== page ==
Finally, the bill makes only minor changes to the mistake-of-fact excuse. Mistake of fact allows accused perpetrators to claim they had a mistaken but reasonable belief that sex was consensual. The defence has been used by defendants who claim that a woman’s behaviour—including previous flirting or visiting someone’s house, what someone wore or how they acted—would be mistakenly interpreted as consent. This defence has also been used in cases where someone freezes or did not fight back enough, where there are language barriers or alcohol involved, and where cases involve domestic violence, people with disabilities and children. 

The mistake-of-fact defence has been part of Queensland law since 1899, and two-thirds of defendants who use the mistake-of-fact defence get off without charge. The bill in its current form only codifies existing case law in relation to the mistake-of-fact excuse and again makes very little difference to victims’ experiences of the justice system. 

I am pleased that the bill states that a defendant’s voluntary intoxication cannot be taken into account regarding mistake of fact. However, I share advocates’ concerns around the provision which states that ‘regard may be had to anything the person said or did to ascertain whether the other person was giving consent to the act’. This allows defendants to point to anything they did to ascertain consent, no matter how small or unreasonable. While this is already included in case law and therefore may not materially worsen survivors’ experiences within the justice system, it again fails to reflect an affirmative model of consent by requiring the defendant to take reasonable steps to ascertain consent. 

I am also concerned that the bill makes no explicit provisions for eliminating the mistake-of-fact excuse if a person is asleep, unconscious or heavily intoxicated when a defendant has sex with them, such as where someone has fallen asleep or is unconscious after initially giving consent. Our amendments would narrow the use of mistake-of-fact excuses to instances only where the defendant can show they took positive and reasonable steps to ascertain the other person’s consent and remove the ability to argue the mistake of fact where the victim/survivor was unconscious, asleep or intoxicated and had not positively expressed consent.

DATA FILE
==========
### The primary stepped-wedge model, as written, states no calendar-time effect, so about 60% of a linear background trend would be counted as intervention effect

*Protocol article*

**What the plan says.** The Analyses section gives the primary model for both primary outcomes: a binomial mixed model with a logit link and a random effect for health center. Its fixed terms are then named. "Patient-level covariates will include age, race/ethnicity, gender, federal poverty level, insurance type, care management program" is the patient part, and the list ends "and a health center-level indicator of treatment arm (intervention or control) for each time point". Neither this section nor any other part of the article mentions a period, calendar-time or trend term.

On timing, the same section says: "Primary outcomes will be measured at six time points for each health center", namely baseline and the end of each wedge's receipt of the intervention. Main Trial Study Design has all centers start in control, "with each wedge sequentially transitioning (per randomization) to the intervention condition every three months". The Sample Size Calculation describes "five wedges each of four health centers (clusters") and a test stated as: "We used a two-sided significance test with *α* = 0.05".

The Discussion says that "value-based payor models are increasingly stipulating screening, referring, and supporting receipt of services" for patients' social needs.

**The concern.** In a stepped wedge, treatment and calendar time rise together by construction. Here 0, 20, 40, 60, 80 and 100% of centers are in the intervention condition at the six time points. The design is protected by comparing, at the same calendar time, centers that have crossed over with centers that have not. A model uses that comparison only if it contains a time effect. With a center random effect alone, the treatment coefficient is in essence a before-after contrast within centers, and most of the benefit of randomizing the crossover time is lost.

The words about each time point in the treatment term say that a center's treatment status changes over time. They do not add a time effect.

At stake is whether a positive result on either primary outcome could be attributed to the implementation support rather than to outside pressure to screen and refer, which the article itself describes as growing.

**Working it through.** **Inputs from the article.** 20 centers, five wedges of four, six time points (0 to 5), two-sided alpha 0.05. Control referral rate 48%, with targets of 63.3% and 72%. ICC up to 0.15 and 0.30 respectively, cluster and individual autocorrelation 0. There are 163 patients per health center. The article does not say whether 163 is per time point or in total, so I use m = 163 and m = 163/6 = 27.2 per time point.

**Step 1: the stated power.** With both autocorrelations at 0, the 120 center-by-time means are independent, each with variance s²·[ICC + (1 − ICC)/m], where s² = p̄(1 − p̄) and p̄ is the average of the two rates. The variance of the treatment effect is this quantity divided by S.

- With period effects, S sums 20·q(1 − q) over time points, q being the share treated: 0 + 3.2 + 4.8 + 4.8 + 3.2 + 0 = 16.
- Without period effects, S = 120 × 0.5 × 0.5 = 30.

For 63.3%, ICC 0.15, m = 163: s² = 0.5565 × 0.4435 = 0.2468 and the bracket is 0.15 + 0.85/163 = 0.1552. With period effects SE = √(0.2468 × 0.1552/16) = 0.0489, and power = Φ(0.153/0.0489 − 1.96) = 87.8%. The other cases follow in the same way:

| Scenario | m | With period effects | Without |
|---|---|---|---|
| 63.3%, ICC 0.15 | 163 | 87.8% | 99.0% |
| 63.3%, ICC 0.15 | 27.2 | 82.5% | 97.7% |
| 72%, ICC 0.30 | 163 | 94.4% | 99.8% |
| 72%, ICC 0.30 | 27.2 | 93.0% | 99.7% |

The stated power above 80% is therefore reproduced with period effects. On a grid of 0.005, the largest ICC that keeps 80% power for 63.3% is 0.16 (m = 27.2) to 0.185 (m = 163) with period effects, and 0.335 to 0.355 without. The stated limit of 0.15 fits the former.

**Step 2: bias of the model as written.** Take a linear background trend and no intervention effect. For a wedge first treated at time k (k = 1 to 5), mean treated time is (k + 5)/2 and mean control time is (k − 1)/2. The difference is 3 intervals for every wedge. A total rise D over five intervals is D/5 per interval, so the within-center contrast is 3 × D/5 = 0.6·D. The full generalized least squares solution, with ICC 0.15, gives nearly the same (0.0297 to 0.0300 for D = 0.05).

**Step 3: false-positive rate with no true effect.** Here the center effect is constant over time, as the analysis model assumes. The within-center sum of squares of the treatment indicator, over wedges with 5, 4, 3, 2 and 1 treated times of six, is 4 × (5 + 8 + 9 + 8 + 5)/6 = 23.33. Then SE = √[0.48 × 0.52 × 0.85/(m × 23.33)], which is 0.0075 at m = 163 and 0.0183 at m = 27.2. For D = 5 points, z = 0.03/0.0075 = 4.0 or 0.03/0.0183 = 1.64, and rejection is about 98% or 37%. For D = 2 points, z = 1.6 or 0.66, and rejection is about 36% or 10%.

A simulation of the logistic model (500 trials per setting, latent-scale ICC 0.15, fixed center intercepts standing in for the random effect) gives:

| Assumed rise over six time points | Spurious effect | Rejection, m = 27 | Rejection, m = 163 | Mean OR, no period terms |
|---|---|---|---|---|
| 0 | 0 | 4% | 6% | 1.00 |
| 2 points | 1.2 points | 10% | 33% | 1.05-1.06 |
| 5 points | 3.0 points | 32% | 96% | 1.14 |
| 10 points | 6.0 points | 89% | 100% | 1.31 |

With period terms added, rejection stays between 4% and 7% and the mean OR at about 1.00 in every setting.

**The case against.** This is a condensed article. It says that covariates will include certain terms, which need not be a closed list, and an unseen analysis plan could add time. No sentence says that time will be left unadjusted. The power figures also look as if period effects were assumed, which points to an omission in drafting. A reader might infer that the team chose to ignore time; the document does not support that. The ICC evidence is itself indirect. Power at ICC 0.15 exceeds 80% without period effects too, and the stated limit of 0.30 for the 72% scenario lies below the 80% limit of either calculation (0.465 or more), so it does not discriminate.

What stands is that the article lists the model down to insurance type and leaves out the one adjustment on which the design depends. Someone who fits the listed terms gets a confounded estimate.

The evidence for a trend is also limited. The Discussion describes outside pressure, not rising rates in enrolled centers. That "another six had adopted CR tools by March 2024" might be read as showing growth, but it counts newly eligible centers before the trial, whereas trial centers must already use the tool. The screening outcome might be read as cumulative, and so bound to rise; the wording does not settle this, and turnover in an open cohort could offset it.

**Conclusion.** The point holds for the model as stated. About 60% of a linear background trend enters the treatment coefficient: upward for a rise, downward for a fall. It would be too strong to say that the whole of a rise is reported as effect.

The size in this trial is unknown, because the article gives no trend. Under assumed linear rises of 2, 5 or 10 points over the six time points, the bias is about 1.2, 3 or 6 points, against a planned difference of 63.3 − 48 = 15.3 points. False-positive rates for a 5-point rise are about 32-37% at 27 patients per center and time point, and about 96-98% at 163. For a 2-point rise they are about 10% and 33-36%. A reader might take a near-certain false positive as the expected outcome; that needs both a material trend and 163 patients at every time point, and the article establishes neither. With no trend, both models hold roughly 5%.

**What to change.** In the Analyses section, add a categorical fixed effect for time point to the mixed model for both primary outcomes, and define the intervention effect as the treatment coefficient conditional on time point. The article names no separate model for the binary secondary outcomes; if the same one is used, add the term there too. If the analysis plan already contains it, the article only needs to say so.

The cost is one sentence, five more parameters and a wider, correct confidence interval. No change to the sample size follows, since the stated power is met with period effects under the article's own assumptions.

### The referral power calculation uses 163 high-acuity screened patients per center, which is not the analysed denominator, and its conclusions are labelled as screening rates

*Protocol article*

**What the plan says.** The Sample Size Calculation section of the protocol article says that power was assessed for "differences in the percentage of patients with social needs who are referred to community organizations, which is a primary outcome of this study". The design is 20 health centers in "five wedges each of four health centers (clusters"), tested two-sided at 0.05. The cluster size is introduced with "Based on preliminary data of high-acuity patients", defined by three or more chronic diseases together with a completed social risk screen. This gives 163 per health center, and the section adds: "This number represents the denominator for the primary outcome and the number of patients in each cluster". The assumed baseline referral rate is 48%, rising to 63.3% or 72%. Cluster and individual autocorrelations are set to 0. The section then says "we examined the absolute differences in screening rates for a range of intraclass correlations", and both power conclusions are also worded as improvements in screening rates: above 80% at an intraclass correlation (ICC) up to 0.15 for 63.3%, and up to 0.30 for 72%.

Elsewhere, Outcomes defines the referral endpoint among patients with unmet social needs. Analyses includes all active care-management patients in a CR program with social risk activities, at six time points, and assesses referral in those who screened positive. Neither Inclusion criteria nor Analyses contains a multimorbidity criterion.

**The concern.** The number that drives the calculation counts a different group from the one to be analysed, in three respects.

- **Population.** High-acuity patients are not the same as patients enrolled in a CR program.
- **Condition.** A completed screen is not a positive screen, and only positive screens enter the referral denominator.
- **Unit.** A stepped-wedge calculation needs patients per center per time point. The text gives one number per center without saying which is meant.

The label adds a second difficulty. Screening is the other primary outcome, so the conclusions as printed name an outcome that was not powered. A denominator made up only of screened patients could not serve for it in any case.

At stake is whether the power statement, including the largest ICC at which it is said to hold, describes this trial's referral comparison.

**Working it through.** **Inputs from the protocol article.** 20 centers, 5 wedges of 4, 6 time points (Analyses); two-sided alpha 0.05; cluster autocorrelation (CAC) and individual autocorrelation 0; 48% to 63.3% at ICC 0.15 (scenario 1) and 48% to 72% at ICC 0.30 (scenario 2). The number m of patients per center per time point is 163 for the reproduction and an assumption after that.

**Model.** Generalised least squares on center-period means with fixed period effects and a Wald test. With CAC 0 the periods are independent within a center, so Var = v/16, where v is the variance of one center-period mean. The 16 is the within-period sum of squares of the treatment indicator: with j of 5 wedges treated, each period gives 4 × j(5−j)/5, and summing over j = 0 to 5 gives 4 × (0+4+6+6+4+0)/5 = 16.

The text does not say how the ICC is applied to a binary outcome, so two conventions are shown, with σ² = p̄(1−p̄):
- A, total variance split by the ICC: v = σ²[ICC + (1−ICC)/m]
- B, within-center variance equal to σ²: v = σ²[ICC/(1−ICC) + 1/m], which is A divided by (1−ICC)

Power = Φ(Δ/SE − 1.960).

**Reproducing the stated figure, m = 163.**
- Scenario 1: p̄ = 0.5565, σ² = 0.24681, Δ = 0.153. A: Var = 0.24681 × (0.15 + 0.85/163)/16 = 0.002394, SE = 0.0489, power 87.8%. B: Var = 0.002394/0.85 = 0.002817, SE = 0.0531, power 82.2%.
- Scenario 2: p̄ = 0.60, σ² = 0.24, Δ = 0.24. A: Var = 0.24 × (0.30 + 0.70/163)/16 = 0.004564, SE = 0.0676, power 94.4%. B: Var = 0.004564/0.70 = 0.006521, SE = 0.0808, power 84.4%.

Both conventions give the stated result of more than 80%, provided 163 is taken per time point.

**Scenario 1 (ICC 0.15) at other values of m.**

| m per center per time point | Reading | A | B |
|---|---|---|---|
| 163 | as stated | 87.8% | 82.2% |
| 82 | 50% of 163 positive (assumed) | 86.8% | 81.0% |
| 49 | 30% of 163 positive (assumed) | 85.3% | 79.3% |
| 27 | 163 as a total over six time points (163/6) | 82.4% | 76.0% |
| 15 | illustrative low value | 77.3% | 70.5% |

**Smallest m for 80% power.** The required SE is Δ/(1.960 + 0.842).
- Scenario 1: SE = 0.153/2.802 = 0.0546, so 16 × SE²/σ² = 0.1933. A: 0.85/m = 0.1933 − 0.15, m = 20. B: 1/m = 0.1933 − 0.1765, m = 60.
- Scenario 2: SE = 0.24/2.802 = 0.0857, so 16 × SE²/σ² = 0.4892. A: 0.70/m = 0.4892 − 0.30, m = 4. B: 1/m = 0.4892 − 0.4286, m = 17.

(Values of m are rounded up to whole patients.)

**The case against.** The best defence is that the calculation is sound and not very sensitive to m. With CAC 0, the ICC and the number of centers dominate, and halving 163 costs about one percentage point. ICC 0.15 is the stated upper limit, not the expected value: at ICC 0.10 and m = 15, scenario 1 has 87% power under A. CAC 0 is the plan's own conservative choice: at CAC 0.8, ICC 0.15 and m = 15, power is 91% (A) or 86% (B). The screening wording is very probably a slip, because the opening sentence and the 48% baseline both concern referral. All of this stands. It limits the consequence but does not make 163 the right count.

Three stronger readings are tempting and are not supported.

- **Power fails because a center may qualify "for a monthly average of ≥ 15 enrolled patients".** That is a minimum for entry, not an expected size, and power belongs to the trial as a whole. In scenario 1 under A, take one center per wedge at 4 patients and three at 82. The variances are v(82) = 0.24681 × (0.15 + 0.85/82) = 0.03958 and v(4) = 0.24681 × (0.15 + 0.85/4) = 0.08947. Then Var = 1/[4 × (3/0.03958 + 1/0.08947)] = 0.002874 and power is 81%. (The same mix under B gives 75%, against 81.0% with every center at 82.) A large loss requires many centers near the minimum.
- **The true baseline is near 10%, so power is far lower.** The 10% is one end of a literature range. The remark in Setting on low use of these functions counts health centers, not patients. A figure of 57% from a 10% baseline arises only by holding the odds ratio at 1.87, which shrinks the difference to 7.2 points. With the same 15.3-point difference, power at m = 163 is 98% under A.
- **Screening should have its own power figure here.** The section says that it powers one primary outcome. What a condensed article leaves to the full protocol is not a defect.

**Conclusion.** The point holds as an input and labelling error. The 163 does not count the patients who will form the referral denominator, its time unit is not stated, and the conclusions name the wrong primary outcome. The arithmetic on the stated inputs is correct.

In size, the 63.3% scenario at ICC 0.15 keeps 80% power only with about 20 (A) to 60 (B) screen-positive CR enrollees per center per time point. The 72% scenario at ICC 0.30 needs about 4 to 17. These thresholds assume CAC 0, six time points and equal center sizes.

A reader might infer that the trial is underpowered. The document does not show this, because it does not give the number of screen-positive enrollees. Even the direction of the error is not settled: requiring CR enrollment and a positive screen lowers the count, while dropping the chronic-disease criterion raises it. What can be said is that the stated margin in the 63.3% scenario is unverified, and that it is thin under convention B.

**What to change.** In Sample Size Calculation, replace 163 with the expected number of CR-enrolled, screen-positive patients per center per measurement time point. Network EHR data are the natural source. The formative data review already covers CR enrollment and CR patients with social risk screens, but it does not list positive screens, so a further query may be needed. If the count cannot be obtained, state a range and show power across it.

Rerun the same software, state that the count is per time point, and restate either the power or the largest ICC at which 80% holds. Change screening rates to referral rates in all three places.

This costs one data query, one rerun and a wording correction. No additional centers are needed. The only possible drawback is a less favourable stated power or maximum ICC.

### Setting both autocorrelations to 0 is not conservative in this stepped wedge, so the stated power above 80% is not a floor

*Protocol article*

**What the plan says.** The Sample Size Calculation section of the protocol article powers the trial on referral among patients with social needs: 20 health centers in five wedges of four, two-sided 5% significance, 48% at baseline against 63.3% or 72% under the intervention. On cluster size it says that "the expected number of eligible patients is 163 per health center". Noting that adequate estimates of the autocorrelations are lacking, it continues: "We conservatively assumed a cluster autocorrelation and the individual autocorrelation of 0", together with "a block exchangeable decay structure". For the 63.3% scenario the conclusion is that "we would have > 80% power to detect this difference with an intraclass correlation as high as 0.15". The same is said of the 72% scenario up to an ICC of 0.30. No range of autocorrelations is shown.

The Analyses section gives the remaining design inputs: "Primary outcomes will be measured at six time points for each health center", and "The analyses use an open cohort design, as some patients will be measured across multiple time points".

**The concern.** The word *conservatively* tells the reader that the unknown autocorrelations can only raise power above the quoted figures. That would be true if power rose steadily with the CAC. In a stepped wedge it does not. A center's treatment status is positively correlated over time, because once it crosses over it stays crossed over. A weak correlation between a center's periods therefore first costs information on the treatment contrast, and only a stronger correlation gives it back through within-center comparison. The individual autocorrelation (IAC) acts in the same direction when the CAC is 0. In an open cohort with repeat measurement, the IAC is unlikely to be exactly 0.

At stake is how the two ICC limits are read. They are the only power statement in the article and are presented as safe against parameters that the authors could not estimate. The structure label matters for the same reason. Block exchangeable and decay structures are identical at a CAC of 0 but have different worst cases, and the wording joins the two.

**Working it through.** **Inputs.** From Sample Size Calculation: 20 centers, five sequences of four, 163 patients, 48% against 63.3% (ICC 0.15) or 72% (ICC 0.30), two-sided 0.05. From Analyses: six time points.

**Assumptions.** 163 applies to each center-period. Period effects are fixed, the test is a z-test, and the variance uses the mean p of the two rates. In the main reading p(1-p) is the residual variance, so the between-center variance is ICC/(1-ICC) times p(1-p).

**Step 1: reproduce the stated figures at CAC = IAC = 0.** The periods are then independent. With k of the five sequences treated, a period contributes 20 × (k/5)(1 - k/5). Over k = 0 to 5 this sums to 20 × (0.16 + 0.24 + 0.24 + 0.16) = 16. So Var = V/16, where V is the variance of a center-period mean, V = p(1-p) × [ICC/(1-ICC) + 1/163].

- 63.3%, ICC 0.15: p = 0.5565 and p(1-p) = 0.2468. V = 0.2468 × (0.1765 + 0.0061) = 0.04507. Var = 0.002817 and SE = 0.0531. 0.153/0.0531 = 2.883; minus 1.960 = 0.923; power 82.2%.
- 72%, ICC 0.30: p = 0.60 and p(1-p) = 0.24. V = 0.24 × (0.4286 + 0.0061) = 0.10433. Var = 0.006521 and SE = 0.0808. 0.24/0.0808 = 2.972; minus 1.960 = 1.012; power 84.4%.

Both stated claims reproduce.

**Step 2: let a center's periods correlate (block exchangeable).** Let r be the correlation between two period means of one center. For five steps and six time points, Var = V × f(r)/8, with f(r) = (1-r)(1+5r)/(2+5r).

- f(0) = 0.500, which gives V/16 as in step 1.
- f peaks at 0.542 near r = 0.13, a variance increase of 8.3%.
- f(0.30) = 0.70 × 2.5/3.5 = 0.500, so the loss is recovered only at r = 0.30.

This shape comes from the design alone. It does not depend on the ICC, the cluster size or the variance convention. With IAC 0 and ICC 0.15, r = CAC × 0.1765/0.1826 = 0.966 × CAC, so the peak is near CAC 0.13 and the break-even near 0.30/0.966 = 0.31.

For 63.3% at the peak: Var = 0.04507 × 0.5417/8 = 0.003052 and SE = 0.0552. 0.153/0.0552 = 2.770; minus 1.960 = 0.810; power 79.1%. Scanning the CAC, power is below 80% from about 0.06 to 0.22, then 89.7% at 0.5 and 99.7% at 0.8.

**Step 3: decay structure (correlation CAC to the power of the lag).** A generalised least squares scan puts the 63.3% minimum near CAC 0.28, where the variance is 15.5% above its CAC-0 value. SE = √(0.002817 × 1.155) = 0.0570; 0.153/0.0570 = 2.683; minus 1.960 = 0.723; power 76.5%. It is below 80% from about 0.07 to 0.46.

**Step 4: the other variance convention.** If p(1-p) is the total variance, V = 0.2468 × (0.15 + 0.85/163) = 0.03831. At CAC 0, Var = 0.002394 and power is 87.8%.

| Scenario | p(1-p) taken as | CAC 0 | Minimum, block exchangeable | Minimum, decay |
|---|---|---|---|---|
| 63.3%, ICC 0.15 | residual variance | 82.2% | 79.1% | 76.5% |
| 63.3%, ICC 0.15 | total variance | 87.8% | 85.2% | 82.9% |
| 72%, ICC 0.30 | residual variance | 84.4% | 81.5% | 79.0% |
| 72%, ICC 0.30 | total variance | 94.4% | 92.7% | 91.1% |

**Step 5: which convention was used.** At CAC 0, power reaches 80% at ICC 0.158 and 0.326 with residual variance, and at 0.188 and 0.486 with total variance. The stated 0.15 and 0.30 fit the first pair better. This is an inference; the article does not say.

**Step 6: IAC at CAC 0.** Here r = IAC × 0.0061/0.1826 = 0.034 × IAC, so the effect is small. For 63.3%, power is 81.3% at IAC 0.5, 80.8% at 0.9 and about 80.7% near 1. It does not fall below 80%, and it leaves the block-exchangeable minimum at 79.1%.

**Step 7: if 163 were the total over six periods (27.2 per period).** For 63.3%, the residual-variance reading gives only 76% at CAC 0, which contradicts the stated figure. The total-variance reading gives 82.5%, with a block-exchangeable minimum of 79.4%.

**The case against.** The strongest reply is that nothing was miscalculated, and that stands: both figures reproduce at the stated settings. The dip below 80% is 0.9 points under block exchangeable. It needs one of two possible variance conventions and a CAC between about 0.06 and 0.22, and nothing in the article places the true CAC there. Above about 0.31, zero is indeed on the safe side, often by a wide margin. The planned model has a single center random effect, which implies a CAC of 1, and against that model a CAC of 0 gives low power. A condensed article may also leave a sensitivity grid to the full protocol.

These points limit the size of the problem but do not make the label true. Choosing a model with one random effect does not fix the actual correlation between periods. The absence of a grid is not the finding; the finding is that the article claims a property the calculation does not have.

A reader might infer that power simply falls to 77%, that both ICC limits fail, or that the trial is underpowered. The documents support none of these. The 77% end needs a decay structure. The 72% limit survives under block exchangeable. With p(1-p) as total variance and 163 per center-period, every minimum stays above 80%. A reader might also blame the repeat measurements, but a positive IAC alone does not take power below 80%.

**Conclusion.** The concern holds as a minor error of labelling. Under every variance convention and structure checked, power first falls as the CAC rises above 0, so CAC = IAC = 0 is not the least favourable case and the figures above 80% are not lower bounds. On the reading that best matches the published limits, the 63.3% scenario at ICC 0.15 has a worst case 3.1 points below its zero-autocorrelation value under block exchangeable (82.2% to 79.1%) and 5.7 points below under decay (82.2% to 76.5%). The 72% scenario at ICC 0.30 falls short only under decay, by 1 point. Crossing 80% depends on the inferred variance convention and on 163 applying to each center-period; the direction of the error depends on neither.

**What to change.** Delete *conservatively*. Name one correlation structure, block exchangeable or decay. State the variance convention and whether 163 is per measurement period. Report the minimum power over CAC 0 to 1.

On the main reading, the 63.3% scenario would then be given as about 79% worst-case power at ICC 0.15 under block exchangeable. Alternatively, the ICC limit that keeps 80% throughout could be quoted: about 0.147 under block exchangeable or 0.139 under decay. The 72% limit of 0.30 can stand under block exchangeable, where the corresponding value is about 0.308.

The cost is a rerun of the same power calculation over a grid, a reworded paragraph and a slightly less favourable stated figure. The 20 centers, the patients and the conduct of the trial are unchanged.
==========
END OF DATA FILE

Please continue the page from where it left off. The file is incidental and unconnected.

Before finishing, I want to remind the House that 12 frontline organisations providing support to victims/survivors of sexual assault and two other community organisations yesterday wrote a letter to the government saying that the bill is not fit for purpose and will do little to improve the safety and wellbeing of women, and they have asked the government to find courage. I table their letter today.

I feel that the minister’s speech yesterday ignored their concerns, telling them that existing safeguards are working fine, as though survivors’ experiences are not valid. I table their letter to remind the House of the very real voices behind these calls. 

I acknowledge that there is a very welcome broader review underway—the Women’s Safety and Justice Taskforce—but survivors of sexual assault and advocacy organisations that support them have already been through a rigorous and detailed consultation process on sexual violence and consent. Now we are asking them to share their stories, their trauma, their expertise and their recommendations yet again. I am asking the government to listen to them now. Sexual violence is an urgent issue and the status quo is just not enough. If we do not take every opportunity in this place to ensure our laws reflect the society we want to live in—a society free from rape and sexual assault, which rejects rape myths—then I question what we are doing here at all. 

While I will not be opposing this bill given it simply codifies existing case law into legislation, I implore the House to support my amendments today which would genuinely improve the experiences of victims/survivors of sexual assault in our justice system and introduce an affirmative model of consent.